Saturated fats like bacon fat, lard, poultry fat, or tallow solidify at room temperature, whereas unsaturated fats like plant oils stay liquid. As Doctor of Polymer Chemistry Zac Hudson explains to the YouTube audience of Cook Culture, unsaturated fats bond to the iron in our pans more readily than saturated fats, which is why plant oils are better than animal fats for seasoning.

But not all plant oils are the same. As a general rule, you want to season your carbon steel pan with a plant oil with a neutral flavor, low fiber content, and high smoke point. (Should you be wondering, the low fiber content and high smoke point are so the oil doesn’t burn and make your first few dishes taste bitter.

To put it simply: To season a carbon steel pan, use canola oil, flaxseed oil, grapeseed oil, soybean oil, or sunflower oil. These oils will form proper bonds with the iron and polymerize well. Avoid animal fats, butter, or extra virgin olive oil.

Can You Season a Carbon Steel Pan on the Stovetop?

Many online guides will instruct you to season your carbon steel pan on the stovetop. And if you own a gas stove, that’s perfectly fine—the blue flames from the burner will heat the sides of the pan and season it wonderfully well.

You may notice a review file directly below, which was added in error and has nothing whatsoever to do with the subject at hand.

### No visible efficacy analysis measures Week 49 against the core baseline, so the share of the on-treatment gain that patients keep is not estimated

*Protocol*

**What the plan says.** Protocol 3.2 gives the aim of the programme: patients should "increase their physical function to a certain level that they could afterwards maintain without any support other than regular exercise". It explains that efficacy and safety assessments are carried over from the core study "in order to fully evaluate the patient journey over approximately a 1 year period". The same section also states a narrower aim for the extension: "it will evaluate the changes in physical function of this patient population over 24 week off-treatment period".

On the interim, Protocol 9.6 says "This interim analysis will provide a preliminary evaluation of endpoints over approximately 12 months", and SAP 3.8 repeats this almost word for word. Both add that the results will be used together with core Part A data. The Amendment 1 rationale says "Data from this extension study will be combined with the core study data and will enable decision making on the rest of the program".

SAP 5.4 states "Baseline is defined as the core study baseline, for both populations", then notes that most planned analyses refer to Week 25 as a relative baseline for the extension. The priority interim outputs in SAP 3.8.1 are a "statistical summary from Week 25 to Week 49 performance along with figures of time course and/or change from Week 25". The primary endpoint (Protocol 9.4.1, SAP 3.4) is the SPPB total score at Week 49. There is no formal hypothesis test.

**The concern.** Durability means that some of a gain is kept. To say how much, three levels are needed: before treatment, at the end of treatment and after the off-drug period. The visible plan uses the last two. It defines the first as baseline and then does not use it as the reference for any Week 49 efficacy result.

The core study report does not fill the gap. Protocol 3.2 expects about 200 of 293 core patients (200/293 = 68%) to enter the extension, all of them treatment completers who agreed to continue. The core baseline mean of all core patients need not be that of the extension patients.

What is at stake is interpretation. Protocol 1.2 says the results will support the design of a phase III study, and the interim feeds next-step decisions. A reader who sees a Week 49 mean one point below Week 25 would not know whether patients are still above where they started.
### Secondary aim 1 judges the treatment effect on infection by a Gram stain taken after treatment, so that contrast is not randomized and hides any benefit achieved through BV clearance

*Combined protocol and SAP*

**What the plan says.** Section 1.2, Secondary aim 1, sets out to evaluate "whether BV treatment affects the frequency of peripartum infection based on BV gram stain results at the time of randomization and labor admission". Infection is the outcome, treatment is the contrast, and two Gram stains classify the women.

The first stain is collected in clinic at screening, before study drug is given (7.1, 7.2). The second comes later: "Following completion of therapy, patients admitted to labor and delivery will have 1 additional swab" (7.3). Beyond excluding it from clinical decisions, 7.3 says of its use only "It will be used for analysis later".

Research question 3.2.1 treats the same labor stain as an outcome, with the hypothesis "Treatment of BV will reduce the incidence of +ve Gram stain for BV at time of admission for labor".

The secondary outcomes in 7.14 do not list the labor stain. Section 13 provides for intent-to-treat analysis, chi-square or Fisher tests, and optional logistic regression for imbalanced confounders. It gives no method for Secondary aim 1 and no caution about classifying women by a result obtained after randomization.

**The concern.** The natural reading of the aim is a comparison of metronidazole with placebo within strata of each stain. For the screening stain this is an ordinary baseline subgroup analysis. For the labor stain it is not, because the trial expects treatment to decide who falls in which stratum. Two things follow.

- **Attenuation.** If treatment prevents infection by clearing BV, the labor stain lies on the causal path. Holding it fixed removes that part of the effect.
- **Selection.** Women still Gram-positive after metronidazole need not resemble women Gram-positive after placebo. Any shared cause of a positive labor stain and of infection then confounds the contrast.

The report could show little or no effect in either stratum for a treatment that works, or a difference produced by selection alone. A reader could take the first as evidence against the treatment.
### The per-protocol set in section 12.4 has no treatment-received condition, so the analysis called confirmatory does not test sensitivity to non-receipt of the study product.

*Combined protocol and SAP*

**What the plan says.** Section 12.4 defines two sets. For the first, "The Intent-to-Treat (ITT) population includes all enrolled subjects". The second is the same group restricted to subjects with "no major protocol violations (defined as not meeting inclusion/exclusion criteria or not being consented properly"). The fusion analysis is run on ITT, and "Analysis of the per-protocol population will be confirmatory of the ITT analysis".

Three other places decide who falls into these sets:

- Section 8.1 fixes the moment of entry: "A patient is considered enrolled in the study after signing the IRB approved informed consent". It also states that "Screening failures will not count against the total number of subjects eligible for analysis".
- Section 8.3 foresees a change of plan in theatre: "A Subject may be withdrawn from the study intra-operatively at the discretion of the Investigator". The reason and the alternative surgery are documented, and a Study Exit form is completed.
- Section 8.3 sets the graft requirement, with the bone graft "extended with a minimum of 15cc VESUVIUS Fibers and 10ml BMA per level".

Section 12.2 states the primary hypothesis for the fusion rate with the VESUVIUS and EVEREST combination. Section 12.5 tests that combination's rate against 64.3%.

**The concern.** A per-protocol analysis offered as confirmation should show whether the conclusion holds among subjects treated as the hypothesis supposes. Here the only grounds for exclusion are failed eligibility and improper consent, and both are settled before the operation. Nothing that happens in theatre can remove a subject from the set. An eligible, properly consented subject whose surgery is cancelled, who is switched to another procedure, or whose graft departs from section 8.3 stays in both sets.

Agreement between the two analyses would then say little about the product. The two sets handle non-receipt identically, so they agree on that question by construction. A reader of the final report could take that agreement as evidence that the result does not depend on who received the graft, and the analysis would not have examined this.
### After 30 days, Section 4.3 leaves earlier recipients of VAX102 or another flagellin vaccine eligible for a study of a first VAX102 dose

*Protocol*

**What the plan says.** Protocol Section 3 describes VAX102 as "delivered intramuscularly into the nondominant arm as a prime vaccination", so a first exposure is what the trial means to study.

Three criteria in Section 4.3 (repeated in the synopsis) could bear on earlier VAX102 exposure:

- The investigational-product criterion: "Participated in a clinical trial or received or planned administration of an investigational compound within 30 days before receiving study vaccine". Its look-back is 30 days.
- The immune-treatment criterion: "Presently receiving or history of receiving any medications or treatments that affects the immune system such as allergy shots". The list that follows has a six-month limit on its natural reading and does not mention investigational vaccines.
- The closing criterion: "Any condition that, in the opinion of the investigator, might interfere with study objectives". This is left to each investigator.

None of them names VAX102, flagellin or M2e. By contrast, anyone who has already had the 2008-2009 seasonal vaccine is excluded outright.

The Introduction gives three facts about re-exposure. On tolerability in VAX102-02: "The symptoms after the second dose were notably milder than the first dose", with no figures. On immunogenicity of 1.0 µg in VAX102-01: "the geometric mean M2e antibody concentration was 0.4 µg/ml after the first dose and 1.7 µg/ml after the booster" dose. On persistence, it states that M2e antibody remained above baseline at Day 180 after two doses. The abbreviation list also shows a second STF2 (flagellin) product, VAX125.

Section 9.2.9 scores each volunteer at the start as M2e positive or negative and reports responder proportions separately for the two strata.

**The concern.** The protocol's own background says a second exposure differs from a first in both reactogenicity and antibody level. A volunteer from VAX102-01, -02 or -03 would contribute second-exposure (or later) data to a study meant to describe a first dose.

If you own an electric or induction cooktop, it’s better to season your carbon steel pan in the oven. The oily underside of the pan will stain the glass-ceramic surface, and you’ll have additional cleaning to do once you’re done.

When in doubt, use the oven. It is the best and easiest way to achieve consistent results when seasoning a carbon steel pan.

Which Foods to Cook First in a Newly Seasoned Pan?

Build up the seasoning in your first few uses of the pan by preparing fatty foods with plenty of butter, clarified butter, or cooking oil. Some of my favorite things to do in a newly seasoned pan are browning bacon, searing a steak, or frying pork chops.

If you’ve just laid down the meat in the pan, don’t hurry to move it immediately. The proteins on the surface of the meat will stick to the metal at first, then release themselves once they’ve gotten a slight sear. If bits and pieces stick to the pan, scrape them off with a wooden spatula.

Now, if the pan is excessively sticky, you may need to season it a second time. The exterior is already seasoned, so you can focus only on the cooking surface. Give the bottom and sides a good soapdown. Pat the pan dry and heat to get rid of excess moisture. Apply a very thin coat of oil, and heat over medium-high on the stove until the pan starts to smoke and the seasoning turns brown.

Which Foods Shouldn’t You Cook in Carbon Steel?

Carbon steel pans are meant for cooking dry, alkaline foods. Any acidic ingredients or liquids belong nowhere near these pans. The acid will strip the seasoning off and react with the iron in the pan. As a result, the pan’s seasoning will be ruined and the dish will have a metallic aftertaste.

Avoid recipes that call for the addition of citrus juice, tomatoes (whether fresh, canned, or preserved in oil), tomato sauce, vinegar, or wine. Such dishes require an inert pan, be it ceramic, non-stick, or stainless steel.



By Dim Nikov

Food writer, Home Cook World editor, and author of Cooking Methods & Techniques: A Crash Course on How to Cook Delicious Food at Home for Beginners. Cooking up a storm for 30 years, and still no sign of a hurricane warning.